I have had a long life of few memorable dreams, and those I did have would fade rapidly after waking. Then "life-circumstances" changed and I found myself having vivid nightmares which were (and still are) memorable in every detail.
I would wake to find that my pillow was soaking wet from sweating during these episodes.
Talking to a friend about this, I found out that his spouse had recent cranial surgery that left her with the same experience.
There are several "scientific" methods for monitoring dreams and REM sleep: (Electrooculography (EOG/E.O.G.), EEG, EMG, and other means for detecting brain activity and eye-movement to detect REM sleep. Some are used to induce Lucid Dreaming where an individual can realize they are in REM-stage sleep, then semi-consciously control their dreams ("Hey, I can fly!"). These techniques require wiring a plurality of sensors to the head, face, and body; not so good for a restful sleep, especially for someone who naturally makes several side-to-side turns during sleep.
I did not seek to interrupt REM sleep because it is supposed to be "natural" and "a good / needed phenomena" - rather I wanted to detect that I was having a nightmare and trigger something to wake me up so I could stop the dream (and hopefully not fall back into it again).
I have never awakened from a 'good' dream to find my pillow soaked, but these nightmares always resulted in this (and daily washing of bed linens needed).
So my hypothesis was that these nightmares were obviously elevating my heart rate (and thus my body temperature).
The Goal was to find the least obtrusive way to monitor my heart rate (e.g.: No 'wires'), and use software monitoring and filtering algorithms to detect that my heart rate was rising above normal for more than a short duration. I would then be awakened by some means so I could "escape" the nightmare.
The first prototype utilizes a heart rate monitoring "strap" which I wear across my chest that wirelessly sends heartbeats to a companion receiver where it could be monitored by software to "catch" me in one of these restless and disturbing dreams, and wake me up.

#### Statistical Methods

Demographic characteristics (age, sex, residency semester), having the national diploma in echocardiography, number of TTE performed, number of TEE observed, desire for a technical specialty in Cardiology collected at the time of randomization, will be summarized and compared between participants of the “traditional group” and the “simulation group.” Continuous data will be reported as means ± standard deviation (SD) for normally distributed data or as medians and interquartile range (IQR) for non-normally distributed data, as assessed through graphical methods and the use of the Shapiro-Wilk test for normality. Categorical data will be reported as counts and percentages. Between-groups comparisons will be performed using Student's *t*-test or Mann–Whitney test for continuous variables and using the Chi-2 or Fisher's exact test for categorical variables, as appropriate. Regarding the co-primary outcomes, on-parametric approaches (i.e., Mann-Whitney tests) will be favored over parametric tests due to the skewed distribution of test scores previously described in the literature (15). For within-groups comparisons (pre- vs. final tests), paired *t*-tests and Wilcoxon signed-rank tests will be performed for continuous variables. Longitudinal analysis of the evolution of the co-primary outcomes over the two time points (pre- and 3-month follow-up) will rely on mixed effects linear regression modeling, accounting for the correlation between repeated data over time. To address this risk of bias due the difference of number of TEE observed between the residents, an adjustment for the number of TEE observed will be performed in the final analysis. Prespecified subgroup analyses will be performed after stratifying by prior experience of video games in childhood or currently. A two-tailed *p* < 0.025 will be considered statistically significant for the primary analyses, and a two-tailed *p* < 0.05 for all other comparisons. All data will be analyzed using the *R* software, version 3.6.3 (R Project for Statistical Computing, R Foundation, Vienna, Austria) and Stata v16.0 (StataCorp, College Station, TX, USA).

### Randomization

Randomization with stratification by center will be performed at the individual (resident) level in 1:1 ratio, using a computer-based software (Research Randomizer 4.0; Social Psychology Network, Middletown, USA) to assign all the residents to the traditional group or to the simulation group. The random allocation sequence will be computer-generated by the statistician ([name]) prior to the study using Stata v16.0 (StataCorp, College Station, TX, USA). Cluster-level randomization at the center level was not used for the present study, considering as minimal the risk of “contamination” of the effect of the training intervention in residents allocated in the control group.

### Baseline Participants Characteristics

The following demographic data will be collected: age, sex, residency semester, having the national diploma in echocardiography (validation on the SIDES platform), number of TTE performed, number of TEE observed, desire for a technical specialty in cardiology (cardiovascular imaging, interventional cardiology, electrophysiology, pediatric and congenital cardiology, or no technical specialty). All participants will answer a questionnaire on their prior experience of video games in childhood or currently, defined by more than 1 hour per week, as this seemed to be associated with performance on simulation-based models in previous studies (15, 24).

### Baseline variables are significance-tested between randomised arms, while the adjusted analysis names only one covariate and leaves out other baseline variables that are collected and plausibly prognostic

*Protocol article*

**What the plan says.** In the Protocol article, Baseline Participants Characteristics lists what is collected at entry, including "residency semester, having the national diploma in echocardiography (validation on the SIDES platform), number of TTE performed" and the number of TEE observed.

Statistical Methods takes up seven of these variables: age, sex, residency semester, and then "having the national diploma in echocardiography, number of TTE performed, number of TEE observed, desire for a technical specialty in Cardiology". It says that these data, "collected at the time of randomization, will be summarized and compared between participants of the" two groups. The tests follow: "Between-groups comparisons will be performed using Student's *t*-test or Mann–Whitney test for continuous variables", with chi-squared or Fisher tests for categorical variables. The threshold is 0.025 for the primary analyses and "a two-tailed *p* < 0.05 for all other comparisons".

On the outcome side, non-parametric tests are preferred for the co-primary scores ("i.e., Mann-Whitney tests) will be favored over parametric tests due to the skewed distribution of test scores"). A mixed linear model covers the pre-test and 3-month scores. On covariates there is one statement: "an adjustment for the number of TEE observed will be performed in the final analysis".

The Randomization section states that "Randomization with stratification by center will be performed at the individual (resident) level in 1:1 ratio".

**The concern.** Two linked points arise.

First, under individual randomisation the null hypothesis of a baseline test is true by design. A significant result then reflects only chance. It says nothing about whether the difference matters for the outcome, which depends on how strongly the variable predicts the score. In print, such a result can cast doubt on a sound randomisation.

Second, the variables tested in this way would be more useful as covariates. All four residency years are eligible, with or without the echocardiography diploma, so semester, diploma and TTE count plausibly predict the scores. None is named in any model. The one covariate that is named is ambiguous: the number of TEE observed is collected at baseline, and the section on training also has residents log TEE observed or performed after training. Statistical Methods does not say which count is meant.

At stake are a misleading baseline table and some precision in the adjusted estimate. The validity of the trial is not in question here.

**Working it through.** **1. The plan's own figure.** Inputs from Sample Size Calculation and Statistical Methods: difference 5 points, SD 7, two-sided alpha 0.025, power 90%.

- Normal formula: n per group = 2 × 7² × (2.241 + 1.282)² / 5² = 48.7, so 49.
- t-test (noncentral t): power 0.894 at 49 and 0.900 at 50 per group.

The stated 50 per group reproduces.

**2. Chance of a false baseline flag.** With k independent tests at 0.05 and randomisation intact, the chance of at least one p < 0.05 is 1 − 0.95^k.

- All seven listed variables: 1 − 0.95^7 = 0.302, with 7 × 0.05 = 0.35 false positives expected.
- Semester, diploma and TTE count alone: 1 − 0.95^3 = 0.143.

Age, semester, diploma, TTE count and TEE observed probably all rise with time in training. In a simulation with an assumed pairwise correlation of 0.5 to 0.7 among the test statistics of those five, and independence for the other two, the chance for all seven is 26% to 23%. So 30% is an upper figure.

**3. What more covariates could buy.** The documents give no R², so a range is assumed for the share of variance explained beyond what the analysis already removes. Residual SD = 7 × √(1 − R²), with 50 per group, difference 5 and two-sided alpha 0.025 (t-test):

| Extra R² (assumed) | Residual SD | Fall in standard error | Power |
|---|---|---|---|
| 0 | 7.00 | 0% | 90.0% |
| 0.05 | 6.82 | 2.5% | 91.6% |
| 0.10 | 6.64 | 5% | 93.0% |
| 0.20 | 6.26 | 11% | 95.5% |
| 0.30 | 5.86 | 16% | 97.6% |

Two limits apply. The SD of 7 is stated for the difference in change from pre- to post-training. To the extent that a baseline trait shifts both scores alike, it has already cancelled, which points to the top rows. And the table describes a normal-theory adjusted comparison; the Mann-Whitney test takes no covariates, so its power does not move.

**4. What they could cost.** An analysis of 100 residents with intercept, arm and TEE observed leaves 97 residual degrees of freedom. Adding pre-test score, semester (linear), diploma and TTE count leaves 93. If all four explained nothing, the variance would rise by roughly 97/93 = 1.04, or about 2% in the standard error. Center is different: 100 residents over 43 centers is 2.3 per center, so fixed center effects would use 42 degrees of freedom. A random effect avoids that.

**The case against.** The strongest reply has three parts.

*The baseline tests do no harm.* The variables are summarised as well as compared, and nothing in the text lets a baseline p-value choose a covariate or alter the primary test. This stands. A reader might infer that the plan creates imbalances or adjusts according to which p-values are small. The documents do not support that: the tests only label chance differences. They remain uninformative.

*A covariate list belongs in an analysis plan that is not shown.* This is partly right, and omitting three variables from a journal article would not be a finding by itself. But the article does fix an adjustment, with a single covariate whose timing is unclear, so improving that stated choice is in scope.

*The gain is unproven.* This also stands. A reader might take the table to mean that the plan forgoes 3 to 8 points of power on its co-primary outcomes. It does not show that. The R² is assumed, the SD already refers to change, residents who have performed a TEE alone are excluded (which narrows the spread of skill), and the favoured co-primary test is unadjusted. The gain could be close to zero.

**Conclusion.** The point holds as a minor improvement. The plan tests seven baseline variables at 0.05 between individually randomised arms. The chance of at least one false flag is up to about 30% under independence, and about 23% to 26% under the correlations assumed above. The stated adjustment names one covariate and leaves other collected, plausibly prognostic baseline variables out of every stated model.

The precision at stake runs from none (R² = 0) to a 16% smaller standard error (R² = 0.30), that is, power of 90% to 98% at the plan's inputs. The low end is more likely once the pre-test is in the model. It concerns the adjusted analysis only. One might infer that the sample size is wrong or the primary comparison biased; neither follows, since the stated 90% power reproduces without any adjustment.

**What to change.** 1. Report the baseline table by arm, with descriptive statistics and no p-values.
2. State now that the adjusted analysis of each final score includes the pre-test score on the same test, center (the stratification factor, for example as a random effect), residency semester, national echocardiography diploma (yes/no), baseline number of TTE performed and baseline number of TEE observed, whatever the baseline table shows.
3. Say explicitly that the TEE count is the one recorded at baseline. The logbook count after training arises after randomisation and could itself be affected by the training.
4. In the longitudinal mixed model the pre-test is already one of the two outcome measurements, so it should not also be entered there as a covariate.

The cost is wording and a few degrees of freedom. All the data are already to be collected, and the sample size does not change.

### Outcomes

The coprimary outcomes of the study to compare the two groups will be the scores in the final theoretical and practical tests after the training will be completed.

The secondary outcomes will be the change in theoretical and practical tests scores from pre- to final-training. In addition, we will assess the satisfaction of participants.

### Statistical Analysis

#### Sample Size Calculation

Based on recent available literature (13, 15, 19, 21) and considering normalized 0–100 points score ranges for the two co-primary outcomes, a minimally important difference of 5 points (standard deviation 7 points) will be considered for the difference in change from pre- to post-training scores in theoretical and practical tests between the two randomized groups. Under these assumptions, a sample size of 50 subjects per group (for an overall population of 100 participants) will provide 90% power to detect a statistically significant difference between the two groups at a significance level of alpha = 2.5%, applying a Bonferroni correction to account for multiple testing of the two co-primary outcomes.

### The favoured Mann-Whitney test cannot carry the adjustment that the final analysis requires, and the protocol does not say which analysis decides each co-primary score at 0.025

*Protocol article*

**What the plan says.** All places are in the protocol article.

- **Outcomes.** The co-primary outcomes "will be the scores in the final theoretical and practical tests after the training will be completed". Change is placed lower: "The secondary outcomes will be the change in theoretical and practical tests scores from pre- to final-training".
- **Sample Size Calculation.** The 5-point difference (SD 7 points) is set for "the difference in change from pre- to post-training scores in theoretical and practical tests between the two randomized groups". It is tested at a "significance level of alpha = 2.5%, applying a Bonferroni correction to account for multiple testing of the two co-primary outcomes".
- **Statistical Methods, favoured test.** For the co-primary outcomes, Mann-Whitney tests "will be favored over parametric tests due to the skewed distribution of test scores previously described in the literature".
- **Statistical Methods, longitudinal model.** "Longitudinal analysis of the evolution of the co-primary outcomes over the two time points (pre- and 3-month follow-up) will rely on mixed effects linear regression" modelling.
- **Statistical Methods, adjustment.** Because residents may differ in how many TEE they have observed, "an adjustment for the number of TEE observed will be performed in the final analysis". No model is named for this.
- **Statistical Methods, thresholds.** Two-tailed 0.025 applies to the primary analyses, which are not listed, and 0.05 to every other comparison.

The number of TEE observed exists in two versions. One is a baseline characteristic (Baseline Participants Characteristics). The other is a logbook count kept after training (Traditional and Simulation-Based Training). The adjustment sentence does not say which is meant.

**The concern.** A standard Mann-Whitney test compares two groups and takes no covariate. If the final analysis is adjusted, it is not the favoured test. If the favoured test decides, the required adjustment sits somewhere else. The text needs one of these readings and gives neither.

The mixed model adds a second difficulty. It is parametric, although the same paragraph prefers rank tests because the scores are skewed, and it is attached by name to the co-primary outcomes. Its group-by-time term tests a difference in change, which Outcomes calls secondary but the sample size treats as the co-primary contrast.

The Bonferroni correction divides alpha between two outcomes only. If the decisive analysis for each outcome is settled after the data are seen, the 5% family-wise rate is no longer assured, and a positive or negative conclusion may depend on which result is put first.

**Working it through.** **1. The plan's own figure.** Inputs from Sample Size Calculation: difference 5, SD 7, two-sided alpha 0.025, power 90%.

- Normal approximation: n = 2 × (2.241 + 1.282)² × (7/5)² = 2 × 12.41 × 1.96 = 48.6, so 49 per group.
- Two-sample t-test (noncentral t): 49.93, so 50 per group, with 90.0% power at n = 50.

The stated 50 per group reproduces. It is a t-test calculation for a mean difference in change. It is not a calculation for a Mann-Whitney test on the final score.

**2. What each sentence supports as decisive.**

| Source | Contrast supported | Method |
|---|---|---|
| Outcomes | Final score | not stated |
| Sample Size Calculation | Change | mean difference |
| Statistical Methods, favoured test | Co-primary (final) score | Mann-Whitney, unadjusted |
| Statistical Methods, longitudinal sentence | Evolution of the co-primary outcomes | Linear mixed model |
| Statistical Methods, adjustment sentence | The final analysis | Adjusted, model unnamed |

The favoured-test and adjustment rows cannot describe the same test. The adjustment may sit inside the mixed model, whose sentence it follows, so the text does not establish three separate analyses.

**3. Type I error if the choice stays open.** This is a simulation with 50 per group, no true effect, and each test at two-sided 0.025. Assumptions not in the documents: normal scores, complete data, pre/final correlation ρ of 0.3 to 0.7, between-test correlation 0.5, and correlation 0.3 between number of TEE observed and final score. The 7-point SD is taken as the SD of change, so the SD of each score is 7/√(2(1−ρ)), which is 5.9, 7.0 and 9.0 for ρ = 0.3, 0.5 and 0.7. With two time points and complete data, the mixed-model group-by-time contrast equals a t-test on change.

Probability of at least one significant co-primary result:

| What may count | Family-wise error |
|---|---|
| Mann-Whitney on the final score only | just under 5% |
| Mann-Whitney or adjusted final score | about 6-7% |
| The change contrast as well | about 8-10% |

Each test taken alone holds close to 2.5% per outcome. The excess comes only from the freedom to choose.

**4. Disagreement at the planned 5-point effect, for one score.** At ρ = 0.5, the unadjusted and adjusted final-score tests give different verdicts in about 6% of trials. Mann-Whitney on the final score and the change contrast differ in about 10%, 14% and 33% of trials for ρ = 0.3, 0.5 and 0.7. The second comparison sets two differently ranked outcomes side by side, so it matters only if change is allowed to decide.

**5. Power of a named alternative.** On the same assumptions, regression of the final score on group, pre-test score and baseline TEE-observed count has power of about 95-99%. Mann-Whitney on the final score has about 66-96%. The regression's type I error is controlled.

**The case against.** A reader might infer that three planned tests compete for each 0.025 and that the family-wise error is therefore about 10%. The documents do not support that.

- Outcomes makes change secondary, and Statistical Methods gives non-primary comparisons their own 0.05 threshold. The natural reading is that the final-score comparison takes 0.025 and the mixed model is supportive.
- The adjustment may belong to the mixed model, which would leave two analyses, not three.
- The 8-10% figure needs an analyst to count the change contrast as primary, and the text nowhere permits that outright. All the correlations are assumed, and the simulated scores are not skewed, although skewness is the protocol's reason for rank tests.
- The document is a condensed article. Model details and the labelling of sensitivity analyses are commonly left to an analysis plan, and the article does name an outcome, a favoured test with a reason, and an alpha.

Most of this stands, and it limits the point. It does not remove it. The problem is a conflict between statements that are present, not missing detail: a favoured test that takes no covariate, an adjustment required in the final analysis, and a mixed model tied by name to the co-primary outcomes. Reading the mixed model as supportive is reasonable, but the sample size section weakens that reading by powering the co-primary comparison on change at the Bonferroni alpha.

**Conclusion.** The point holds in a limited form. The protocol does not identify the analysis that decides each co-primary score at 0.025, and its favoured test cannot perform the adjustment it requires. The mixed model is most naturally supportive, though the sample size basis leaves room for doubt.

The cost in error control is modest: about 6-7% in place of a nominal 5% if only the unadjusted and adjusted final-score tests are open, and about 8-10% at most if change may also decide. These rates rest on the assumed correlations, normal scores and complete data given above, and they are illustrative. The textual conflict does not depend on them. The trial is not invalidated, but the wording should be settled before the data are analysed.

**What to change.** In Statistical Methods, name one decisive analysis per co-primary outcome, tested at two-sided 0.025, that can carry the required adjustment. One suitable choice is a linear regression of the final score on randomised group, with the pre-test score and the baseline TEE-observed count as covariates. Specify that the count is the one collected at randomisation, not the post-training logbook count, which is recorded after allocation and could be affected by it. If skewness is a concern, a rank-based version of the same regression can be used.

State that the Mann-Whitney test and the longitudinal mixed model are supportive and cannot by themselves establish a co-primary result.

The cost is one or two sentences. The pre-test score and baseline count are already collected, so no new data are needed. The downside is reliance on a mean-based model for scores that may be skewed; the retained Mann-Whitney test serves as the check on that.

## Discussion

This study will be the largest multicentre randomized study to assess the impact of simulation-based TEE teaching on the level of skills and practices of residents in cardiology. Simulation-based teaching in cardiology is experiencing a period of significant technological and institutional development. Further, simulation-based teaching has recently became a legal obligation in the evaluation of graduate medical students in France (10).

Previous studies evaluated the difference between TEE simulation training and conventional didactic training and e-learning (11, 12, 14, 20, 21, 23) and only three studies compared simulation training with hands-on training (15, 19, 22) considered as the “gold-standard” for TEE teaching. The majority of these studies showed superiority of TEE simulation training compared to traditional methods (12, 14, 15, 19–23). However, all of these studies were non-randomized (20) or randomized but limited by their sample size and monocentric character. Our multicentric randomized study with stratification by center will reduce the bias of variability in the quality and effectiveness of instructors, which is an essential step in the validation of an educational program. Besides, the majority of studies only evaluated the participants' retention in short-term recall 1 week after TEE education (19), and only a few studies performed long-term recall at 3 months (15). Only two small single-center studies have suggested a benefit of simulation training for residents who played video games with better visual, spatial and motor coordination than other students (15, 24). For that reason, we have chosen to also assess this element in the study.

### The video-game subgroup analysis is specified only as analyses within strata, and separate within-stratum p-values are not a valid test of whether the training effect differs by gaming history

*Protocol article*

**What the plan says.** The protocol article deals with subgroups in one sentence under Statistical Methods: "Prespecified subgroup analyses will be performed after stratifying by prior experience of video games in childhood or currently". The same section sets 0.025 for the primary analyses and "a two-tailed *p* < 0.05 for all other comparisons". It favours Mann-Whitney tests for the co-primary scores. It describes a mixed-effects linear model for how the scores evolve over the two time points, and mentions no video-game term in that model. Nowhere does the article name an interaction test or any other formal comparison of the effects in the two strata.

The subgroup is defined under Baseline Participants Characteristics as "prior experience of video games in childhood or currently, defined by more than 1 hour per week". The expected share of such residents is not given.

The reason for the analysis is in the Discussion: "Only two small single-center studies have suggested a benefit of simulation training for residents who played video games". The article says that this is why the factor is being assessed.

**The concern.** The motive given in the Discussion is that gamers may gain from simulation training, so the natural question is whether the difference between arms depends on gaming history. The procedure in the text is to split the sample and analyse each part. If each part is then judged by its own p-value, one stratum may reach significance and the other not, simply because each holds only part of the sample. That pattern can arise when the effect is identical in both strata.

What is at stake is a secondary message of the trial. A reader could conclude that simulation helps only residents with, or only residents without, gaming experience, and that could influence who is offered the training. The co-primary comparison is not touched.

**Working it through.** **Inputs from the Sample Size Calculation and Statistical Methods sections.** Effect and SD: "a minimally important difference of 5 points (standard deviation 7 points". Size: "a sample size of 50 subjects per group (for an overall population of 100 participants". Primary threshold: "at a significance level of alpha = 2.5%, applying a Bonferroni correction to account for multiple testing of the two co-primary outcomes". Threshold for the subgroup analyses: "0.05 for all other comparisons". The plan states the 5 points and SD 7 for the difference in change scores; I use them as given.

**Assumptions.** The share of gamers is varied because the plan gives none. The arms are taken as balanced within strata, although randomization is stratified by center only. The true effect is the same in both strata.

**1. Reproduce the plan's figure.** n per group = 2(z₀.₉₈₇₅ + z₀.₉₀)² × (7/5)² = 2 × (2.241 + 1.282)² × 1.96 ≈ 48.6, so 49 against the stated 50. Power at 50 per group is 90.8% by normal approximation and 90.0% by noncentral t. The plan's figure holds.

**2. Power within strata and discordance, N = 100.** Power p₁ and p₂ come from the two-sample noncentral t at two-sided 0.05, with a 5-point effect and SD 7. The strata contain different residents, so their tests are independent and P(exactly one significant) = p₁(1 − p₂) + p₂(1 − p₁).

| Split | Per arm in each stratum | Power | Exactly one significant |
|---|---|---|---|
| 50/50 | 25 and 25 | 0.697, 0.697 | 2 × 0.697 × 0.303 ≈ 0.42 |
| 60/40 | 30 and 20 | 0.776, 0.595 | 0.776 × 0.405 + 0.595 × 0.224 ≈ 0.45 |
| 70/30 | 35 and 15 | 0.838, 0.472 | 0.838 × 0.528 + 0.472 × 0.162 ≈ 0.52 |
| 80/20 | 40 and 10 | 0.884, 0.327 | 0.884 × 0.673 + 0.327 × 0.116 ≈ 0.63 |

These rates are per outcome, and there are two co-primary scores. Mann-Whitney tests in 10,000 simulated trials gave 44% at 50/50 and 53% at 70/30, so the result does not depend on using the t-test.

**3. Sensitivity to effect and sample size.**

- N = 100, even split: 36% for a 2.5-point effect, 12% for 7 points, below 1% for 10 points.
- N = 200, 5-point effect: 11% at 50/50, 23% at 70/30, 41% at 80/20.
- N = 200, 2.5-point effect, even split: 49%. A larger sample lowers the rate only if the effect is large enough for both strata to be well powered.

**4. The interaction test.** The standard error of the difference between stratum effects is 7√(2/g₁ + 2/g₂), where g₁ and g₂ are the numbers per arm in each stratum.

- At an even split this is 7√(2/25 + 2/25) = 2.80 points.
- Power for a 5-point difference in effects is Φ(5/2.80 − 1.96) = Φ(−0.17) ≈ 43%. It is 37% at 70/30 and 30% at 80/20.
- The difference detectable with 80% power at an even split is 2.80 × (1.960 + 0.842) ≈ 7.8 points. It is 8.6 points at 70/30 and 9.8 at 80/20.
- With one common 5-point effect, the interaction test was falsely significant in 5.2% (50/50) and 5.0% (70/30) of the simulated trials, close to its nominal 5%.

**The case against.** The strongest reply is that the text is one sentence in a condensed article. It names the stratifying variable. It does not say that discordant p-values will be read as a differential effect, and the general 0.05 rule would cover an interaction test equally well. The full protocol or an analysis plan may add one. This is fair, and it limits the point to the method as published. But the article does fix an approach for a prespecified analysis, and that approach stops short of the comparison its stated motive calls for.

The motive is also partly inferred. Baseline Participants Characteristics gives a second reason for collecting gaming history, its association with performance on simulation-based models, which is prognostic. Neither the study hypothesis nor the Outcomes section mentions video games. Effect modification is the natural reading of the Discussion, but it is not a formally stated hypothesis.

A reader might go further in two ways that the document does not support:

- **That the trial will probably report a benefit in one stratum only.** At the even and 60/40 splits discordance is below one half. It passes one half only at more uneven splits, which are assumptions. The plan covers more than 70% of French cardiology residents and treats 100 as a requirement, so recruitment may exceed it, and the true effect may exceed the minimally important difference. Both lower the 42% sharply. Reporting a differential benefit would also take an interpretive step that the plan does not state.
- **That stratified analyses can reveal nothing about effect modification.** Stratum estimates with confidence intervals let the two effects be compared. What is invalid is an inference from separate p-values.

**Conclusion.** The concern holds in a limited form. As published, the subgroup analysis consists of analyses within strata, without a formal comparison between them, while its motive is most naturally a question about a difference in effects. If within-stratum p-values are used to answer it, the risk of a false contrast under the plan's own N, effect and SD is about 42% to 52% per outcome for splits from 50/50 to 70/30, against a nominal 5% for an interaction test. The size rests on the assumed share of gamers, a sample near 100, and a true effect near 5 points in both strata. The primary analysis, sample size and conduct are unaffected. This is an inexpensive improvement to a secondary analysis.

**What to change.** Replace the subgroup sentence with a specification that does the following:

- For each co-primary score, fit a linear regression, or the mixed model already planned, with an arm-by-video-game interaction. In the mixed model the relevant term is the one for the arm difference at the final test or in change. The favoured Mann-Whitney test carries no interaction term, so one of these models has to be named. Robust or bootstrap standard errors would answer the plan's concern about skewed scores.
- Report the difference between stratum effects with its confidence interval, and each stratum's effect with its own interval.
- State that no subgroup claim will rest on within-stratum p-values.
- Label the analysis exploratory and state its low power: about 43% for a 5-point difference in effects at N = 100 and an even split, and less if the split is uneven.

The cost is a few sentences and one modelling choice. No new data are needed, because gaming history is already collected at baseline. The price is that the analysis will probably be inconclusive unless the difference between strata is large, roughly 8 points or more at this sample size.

The current version utilizes the well established chest-worn monitor by Polar which can transmit each heartbeat wirelessly to a receiver. They have two models: the older and long-selling Polar H1 Heart Rate Transmitter which uses the ISM-band to send the signal to wrist-worn devices, or matching proprietary Receiver Modules, and the Polar H7 Bluetooth Smart Chest Transmitter which can be monitored by any BLE/BT Smart receiver board, or BT 4.0 phones/PCs/Dongles.
For the first prototype, I wanted the simplest and lowest-cost way to get the raw data into a micro where it could be filtered, analyzed, and then trigger an external annunciator so I went with the Adafruit Heart Rate Educational Starter Pack with Polar Wireless Sensors ($65). The Polar chest bands are available for individual purchase, and the receiver is actually available from Parallax who provide support and example files for a variety of micros including Arduinos. There are also tiny "cubes" which can plug in to the Audio Jack of a Smartphone in lieu of using the (at the time) more expensive BT Smart version of the wearable chest band; these can be taken apart to extract the receiver PCB, or wired into a female 3.5mm TRRS connector which is interfaced to the micro-of-choice.
Any type of Micro can be used, but I chose the ATmega328-based Adafruit Pro Trinket (5V version) for ease of programming and a small footprint.
While there are many types of alerting methods which can be triggered to wake one up, I opted for something that would be as unobtrusive as possible as to not jolt me awake like a piezo buzzer or something loud enough to disturb others. My choice was to use one of the tiny vibrator motors used in phones for "Vibrate Mode" and used this little Vibe Motor also from Adafruit, but this is a personal preference. I found that sticking this to my wooden headboard made a resonating hum...Read more »